RETURN TO OZ (â€˜85) deserves a great deal more respect than what it is often granted. It's safe to assume that 1939's THE WIZARD OF OZ is held in such high regard that critics simply could not accept such a wildly divergent interpretation of L. Frank Baum's "OZ" books (even if it was more loyal to the original source material). Well, THE WIZARD OF OZ being a great, beloved classic movie does not stop RETURN TO OZ from being an incredible, one-of-a-kind, dark fantasy film. Director Walter Murch (best known for his editing and sound work on such fine films as the GODFATHER TRILOGY & APOCALYPSE NOW) delivers a gorgeously gothic and terrifically trippy steampunk world like no other that is equal parts amusing and menacing and he obtains wonderfully grounded work from the human cast while making impossible creatures convincingly come to life (with the help of many gifted claymation and practical artists including members of the Jim Henson Company). RETURN TO OZ conveys the bizarre, dream-like world of a child's imagination perfectly while being a gentle reminder of the importance of friendship (especially of the non-human variety; my favorite kind), teamwork and devotion in a dangerous, unpredictable world.
All that being said, any OZ movie worth it's salt, be it the OG, THE WIZ or RETURN has got to deliver on the kindertrauma front. The land of OZ is just not the land of OZ unless it's freaky as all hell and full of heinous child endangering witches, beasts, and monsters (oh, my!) Naturally RETURN is no slouch in this all-important area so lets take a look at its boldest strokes:
THE SANITARIUM. What better way to kick-off a colorful, high-spirited romp than visiting a dour mental institution that looks like it was painted by Edvard Munch during a particularly depressing period of his life? It's six months after Dorothy Gale (a remarkably restrained and convincing Fairuza Balk in her screen debut) first visited Oz and Auntie Em (Piper Laurie, everyone's favorite maternal figure) and Uncle Henry (Matt Clark) are worried the tyke is so delusional about her experiences that some good old electro-shock therapy is in order. The poor girl is first made to acknowledge that the electrotherapy machine has a smiling face and is soon strapped down to a squeaky wheeled gurney and prepped for the procedure. Luckily for Dorothy, there is a power outage due to a lightening strike and a kind girl frees her from her straps. The girl informs Dorothy that the screams she has been hearing are coming from previous recipients of the procedure who are now "damaged" and locked in the basement! It's all very stressful and it could be said that the trauma triggers Dorothy into dissociating to the degree that she must travel back to Oz in order to process it all.
Dorothy's rescuer (Emma Ridley) becomes Princess Ozma, scary Dr. Worley (Nicol Williamson) becomes the dreaded Nome King, creepy Nurse Wilson (Jean Marsh) becomes evil witch-princess Mombi and her twisted assistant (Pons Maar) transforms from a squeaky gurney operator into the ring leader of...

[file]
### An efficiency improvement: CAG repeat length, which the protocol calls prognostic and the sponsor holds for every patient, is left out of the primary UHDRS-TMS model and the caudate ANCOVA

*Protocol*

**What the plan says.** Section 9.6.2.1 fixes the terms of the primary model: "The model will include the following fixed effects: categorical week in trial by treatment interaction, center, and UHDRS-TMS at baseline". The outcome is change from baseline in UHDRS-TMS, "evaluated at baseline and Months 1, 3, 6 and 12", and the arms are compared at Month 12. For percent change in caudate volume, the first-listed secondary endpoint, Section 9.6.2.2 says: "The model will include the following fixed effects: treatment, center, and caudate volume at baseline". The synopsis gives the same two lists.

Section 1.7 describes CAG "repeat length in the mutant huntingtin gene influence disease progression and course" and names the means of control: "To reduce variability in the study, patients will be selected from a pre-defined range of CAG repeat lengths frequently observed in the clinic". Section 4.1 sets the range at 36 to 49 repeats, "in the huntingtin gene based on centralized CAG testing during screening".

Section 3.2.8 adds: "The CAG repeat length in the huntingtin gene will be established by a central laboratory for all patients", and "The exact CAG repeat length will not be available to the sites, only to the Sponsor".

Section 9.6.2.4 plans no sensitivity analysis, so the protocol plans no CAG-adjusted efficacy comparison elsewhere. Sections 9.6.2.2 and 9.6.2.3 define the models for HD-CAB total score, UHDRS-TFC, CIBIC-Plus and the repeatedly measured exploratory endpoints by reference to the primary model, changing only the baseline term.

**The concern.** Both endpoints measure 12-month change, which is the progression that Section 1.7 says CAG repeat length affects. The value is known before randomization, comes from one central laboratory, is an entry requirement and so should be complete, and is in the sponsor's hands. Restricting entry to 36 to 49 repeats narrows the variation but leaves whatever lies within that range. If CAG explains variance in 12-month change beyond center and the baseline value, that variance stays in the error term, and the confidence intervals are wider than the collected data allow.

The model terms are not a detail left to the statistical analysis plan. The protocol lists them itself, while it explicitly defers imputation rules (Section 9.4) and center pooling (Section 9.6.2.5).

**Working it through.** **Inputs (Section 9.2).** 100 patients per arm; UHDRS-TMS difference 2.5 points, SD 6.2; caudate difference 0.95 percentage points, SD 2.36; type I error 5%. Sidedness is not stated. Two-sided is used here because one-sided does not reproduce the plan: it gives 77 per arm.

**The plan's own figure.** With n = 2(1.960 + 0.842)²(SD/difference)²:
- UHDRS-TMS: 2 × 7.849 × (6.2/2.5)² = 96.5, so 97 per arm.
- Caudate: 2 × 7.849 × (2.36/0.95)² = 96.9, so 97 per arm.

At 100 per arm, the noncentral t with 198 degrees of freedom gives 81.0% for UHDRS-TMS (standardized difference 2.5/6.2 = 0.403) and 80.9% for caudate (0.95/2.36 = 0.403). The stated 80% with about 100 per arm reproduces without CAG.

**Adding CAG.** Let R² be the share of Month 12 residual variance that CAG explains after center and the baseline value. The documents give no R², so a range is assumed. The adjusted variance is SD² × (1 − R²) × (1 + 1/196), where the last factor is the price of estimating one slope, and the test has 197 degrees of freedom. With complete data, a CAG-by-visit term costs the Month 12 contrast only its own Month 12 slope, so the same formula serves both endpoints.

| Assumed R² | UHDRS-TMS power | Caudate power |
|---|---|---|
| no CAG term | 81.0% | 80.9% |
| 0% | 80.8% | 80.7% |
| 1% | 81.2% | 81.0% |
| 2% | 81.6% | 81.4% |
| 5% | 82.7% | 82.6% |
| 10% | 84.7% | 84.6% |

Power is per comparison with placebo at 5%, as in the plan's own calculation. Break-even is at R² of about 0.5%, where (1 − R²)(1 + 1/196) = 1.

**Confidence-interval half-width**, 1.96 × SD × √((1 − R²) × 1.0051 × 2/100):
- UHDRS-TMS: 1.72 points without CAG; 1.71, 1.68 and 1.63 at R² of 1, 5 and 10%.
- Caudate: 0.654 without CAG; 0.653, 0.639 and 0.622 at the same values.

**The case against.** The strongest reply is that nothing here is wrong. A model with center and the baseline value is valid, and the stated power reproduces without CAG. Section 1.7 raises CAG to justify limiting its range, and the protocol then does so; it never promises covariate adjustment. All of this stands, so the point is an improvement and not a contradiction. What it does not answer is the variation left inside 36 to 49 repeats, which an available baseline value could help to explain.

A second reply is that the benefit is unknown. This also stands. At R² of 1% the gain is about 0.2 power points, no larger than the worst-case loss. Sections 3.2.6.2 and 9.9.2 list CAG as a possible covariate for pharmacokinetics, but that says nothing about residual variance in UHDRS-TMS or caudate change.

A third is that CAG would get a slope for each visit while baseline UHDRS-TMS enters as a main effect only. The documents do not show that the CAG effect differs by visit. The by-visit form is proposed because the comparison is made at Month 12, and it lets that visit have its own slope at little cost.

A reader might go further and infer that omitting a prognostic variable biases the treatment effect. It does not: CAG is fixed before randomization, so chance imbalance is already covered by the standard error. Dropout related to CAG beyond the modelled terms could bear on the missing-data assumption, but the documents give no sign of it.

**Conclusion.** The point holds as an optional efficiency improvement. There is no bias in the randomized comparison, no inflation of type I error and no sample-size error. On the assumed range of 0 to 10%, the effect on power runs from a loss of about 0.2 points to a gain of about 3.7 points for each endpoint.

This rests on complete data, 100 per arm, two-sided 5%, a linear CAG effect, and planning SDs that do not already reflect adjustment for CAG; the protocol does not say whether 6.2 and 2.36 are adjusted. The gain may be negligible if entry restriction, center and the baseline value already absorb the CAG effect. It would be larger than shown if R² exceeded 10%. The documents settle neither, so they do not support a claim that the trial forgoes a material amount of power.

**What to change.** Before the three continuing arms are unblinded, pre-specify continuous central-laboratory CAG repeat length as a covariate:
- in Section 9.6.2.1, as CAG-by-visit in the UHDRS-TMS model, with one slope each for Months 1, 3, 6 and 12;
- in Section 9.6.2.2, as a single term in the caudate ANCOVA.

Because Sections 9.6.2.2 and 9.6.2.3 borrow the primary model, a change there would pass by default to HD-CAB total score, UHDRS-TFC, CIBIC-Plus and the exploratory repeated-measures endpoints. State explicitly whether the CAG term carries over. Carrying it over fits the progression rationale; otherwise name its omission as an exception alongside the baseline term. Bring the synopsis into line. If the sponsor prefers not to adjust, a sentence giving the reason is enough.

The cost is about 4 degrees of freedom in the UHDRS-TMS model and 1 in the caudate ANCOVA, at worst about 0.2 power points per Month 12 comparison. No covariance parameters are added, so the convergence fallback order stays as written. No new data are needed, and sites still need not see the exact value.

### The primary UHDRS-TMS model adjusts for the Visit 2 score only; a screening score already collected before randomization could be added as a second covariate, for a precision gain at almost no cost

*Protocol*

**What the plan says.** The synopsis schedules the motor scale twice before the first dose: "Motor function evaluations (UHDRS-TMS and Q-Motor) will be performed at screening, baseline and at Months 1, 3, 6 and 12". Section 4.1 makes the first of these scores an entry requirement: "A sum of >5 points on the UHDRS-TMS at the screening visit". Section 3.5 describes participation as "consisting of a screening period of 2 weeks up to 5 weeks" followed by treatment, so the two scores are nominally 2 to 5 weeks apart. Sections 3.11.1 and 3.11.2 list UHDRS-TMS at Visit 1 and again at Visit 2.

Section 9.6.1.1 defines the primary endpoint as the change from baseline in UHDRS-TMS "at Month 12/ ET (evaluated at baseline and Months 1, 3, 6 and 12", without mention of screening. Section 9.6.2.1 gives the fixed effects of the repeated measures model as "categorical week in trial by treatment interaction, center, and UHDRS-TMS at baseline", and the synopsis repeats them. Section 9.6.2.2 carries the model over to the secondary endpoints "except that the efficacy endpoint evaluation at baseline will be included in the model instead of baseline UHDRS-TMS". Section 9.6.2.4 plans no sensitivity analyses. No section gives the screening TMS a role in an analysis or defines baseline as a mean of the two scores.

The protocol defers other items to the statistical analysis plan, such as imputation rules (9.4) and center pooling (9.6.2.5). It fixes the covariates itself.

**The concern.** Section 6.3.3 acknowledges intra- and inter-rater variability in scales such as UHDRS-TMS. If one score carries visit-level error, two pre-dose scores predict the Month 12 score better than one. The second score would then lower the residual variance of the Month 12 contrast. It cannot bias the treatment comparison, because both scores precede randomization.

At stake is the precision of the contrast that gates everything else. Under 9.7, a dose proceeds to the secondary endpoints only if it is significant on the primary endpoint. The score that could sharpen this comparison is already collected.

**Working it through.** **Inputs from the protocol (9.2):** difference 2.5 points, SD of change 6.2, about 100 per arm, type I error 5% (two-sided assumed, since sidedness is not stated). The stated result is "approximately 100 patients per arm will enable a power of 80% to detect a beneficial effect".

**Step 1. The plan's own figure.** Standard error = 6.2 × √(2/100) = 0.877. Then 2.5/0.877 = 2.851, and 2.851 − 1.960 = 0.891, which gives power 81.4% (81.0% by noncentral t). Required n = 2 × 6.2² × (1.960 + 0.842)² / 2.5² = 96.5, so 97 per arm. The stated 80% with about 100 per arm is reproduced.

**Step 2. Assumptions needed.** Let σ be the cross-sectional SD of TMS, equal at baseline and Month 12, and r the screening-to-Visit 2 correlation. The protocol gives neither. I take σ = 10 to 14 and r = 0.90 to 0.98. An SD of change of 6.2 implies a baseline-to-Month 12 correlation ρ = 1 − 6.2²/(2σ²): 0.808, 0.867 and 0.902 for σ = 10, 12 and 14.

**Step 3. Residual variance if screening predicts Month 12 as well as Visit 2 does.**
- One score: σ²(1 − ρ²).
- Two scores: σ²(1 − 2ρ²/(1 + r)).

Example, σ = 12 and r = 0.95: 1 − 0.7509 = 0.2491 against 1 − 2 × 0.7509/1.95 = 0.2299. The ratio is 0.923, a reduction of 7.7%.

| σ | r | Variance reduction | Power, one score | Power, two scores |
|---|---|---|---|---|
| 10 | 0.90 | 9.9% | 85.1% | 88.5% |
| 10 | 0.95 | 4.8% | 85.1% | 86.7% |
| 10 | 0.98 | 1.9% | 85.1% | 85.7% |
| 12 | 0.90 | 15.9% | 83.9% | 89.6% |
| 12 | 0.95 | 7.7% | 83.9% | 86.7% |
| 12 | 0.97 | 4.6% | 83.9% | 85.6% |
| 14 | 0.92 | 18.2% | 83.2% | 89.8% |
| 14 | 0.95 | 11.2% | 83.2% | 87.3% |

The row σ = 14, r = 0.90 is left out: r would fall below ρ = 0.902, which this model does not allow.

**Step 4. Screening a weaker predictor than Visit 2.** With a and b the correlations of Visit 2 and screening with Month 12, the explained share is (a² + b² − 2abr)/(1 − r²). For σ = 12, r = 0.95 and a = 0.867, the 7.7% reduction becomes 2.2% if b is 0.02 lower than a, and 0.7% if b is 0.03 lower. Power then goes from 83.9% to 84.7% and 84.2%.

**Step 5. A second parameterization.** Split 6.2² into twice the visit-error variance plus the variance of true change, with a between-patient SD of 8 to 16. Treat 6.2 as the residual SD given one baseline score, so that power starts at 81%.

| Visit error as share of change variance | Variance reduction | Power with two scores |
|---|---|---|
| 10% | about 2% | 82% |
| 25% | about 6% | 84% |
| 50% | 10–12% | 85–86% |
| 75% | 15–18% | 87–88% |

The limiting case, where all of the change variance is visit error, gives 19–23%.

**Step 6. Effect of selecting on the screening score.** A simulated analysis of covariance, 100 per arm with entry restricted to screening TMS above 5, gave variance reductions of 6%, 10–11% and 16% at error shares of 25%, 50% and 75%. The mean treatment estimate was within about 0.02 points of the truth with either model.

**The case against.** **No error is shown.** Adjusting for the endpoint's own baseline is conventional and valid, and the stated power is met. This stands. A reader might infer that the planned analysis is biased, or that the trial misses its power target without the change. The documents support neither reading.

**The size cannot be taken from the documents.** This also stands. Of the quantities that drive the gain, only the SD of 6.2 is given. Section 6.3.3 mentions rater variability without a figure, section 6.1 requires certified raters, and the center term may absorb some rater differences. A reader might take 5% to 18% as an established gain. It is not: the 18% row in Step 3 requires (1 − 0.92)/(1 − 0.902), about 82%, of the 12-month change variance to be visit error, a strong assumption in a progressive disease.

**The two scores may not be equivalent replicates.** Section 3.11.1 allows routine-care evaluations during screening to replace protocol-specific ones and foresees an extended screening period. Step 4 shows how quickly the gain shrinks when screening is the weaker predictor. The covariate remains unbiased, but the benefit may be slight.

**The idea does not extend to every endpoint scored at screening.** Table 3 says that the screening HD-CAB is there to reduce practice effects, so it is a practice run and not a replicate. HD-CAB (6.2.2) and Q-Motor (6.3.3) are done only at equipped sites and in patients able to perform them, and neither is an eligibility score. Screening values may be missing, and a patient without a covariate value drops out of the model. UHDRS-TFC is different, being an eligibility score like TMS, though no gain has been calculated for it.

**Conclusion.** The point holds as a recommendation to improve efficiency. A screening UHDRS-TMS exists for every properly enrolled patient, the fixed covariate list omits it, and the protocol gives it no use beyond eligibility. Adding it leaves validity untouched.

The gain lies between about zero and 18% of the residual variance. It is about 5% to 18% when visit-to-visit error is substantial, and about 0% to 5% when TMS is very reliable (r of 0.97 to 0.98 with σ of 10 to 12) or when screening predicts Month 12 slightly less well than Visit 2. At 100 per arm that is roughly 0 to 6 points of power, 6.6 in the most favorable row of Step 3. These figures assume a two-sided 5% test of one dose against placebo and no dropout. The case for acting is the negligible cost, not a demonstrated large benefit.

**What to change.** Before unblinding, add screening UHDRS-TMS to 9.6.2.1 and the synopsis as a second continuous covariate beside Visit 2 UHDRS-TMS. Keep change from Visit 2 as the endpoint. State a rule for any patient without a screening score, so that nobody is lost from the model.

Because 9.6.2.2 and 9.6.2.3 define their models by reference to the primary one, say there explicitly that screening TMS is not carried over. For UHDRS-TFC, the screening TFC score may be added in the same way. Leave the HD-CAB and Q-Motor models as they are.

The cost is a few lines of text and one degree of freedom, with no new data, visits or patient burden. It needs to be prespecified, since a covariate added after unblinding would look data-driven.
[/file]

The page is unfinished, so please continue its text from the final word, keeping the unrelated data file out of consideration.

THE WHEELERS. Not long after Dorothy has returned to Oz with her pet chicken Billina who can now talk (Toto wisely hangs back in Kansas for this outing), she encounters some graffiti warning "Beware the Wheelers." Soon she is surrounded by these cackling creatures with wheels rather than feet and hands who roll across the terrain doing the bidding of Wicked Witch placeholder Mombi. Wheelers are notorious for freaking out younger viewers as well they should be; they're objectively alarming, chaotic creations who straight forwardly threaten to kill Dorothy by throwing her in the deadly desert which will turn her to sand (although it's not much worse than Aunt Em's threat to make stew of Billina if she fails to lay eggs).
HEADLESS MOMBI. No, we're not in Kansas anymore but we're not in the Oz we know and love either. The Nome king has turned all the residents of Oz into stone and Mombi has gone and grabbed a bunch of their severed heads for herself which she keeps in glass cabinets and wears as her own when it suits her. When Dorothy is captured by Mombi, her plan of escape involves procuring Mombi's "Power of Life" powder which she keeps in a cabinet with her favorite noggin. Of course Mombi wakes up, all the decapitated heads wail and Dorothy narrowly escapes the rampaging witch's headless body. No doubt about it, it all screams pure unadulterated horror.
Don't worry, Dorothy can handle it. She looks fear in the face and soldiers on. She makes awesome new friends along the way like Tik-Tok, Jack Pumpkinhead, a flying couch with a green moose head called a Gump (it's a long story) and wins the respect of every single reasonable person in the land of Oz. At one point the manipulative Nome King even offers Dorothy a free trip home if she's willing to abandon her friends and it's obvious the very idea is unthinkable to her. Nome King and Mombi (as well as jerk-offs Doctor Worley and Nurse Wilson) clearly don't know who they're dealing with! Sure, RETURN TO OZ can sometimes be a dark and threatening journey for some younger viewers but I'd say the sometimes frightening dangers it presents only serve to make its larger message of perseverance and loyalty all that much stronger.